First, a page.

A collision between two vessels in which damage occurs is likely to lead to a demand for security with the threat of arrest of one or both of the vessels. Among the categories of claims that support the arrest of a vessel is a claim for “damage caused by a ship.”
The phrase “damage caused by a ship” conjures images of a bulk carrier ramming into a dock, or the 1975 instance of the American aircraft carrier John F. Kennedy colliding with the cruiser Belknap, shearing off the cruiser’s stacks and leaving her superstructure a twisted mass of melted wreckage.
However, what if a vessel is damaged without any physical contact? Can there be “damage caused by a ship” without physical contact between vessels?
A recent Federal Court of Canada case provides an interesting example of “damage caused by a ship” without the vessels in question ever coming into physical contact or even being in motion.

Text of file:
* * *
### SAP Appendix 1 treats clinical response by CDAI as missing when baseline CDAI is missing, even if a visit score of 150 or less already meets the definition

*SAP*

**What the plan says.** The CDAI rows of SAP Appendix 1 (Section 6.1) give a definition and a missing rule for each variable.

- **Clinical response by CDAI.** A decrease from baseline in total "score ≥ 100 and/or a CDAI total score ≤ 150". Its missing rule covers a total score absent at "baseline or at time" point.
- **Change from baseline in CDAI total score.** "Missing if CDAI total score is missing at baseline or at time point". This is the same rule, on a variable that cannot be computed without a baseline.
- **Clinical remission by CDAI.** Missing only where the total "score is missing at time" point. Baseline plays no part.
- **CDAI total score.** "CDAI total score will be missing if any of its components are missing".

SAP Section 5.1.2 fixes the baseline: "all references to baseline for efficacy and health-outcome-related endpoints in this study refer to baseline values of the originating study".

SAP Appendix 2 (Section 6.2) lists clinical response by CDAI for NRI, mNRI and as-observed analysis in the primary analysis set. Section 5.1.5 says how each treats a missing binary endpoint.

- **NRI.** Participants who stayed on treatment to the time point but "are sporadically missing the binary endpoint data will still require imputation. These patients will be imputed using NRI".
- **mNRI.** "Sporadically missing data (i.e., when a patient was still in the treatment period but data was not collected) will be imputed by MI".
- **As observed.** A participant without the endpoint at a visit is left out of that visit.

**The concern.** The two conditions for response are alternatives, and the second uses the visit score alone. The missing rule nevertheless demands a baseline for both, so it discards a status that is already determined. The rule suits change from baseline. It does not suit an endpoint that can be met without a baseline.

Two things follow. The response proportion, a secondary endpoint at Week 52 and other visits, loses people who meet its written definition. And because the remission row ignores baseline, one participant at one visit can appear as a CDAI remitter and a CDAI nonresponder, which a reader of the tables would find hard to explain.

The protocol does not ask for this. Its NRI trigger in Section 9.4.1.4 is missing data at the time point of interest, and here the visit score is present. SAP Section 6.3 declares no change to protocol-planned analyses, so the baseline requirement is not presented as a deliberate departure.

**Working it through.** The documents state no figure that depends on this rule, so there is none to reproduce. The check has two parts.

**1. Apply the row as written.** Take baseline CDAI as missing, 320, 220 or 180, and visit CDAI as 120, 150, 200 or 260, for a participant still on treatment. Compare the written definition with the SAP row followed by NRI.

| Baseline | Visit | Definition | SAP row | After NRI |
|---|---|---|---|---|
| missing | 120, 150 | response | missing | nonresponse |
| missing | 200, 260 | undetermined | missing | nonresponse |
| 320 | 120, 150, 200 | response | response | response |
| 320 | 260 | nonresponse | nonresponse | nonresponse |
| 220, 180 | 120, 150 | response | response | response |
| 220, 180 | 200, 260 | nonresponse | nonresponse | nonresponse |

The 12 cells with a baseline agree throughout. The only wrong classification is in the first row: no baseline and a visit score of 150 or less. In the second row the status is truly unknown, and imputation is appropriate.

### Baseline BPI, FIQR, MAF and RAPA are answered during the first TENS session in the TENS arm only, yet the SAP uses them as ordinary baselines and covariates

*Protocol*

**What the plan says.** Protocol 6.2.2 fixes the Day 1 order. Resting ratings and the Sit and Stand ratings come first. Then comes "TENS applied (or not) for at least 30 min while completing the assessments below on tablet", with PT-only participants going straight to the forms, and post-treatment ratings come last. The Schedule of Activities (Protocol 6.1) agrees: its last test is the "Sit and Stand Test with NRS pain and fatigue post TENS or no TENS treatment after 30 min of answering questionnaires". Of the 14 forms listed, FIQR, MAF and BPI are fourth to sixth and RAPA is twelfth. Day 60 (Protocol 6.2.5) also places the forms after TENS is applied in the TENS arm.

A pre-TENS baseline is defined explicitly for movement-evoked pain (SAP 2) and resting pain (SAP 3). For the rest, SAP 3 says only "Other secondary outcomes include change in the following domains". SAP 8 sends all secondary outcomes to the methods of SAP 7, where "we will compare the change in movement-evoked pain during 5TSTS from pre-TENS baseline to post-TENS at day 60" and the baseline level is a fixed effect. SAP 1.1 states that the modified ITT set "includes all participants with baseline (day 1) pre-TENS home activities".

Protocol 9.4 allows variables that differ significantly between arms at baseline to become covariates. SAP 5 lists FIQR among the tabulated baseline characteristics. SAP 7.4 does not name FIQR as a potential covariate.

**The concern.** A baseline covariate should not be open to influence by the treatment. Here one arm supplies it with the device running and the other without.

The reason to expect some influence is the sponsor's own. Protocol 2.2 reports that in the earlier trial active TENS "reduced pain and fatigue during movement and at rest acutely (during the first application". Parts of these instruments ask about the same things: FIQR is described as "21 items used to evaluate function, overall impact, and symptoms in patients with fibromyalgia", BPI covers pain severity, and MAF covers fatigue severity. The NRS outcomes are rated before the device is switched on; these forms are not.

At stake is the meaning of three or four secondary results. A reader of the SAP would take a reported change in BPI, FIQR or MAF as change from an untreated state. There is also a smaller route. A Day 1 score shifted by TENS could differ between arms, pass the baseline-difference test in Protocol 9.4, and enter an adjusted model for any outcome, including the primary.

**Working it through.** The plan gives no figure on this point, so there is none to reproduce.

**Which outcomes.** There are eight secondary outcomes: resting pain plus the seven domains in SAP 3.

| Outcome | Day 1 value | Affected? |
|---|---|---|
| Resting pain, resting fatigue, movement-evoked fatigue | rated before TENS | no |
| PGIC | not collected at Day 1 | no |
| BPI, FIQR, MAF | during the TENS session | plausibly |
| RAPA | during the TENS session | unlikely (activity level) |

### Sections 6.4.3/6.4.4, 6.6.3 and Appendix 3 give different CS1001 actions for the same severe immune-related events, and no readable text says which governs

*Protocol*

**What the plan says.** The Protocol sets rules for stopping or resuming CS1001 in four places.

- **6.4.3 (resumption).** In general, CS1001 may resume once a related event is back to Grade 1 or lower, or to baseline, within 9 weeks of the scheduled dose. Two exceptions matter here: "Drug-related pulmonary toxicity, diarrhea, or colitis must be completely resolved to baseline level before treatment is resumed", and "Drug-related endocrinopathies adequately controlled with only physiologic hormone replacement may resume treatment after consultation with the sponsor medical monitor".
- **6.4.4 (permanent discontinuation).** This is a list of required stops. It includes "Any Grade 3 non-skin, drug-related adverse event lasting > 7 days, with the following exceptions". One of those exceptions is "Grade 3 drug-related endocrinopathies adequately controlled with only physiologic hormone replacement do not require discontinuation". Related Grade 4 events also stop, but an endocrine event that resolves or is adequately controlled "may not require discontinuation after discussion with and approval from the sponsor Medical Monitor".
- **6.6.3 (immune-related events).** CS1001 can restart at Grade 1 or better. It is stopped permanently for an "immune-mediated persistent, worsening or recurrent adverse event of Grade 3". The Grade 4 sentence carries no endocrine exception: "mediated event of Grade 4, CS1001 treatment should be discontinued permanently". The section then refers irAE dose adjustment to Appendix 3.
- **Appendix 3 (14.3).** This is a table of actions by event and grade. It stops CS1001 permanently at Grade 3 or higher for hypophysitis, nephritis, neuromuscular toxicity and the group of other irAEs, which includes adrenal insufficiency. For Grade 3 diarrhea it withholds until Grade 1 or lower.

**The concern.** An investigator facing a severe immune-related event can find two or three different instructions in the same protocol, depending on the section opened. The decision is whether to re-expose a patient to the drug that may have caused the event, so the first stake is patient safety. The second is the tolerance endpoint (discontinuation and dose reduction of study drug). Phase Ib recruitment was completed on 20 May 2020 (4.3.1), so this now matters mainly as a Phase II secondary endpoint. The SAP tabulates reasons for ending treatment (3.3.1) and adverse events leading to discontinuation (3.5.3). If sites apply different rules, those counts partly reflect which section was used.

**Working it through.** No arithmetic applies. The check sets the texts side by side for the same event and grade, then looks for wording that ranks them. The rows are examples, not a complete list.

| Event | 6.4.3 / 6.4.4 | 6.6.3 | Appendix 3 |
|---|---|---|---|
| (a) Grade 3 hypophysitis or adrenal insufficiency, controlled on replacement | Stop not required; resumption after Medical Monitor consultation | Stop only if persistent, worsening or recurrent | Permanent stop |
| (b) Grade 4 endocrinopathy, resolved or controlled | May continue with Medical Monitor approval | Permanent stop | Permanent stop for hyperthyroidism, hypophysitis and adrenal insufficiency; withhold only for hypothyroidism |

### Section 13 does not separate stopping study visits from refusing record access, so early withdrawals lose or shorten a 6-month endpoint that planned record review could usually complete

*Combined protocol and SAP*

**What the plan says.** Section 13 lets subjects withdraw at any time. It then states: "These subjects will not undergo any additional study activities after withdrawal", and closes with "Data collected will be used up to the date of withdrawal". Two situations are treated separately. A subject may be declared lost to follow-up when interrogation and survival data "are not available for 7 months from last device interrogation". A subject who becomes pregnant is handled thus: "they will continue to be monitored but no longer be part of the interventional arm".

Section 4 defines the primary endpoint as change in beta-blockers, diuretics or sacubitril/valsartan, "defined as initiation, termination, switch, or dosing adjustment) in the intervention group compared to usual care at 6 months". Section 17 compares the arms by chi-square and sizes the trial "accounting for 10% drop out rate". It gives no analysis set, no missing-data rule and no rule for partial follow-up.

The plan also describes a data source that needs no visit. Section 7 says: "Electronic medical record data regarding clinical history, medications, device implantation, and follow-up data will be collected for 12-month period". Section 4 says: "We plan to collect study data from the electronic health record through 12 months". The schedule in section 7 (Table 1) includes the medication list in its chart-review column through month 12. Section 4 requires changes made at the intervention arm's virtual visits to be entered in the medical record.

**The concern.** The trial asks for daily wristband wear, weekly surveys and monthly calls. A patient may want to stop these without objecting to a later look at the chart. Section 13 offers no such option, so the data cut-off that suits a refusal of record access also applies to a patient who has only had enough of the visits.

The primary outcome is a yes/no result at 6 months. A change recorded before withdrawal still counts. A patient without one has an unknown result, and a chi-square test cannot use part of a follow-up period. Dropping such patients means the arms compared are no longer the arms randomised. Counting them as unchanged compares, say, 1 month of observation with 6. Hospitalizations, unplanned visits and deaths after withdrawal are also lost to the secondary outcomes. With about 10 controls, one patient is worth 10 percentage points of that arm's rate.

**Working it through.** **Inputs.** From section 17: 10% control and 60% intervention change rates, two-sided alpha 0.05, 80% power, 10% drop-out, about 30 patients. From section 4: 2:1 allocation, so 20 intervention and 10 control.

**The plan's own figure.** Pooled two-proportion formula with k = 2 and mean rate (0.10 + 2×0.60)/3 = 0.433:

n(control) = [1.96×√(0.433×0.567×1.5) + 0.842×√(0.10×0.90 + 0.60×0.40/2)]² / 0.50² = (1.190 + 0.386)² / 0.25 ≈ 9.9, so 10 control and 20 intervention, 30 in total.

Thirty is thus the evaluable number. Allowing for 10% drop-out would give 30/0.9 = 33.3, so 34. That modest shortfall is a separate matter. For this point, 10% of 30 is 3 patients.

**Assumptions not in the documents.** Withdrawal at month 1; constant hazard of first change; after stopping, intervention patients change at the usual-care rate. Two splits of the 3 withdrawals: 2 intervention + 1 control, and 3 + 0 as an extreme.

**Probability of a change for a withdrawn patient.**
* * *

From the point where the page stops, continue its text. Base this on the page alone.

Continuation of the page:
The case is 0871768 B.C. Ltd. v. The Owners and All Others Interested in the Sailing Vessel “Aestival” et al.. 2013 FC 899, where the Court considered whether the Plaintiff had the right to arrest a ship because of damage it had allegedly caused to the Plaintiff’s vessel even though there had been no collision — in fact, neither vessel was even in the water at the time of the alleged damage.
It is important to note that the issue of whether damage had actually been caused to the Plaintiff’s vessel was not before the Court, although that issue has since been heard by the Court and a decision is pending. The above decision strictly focused on whether, assuming the facts presented to the Court to be true, the Defendant vessel had been legitimately arrested.
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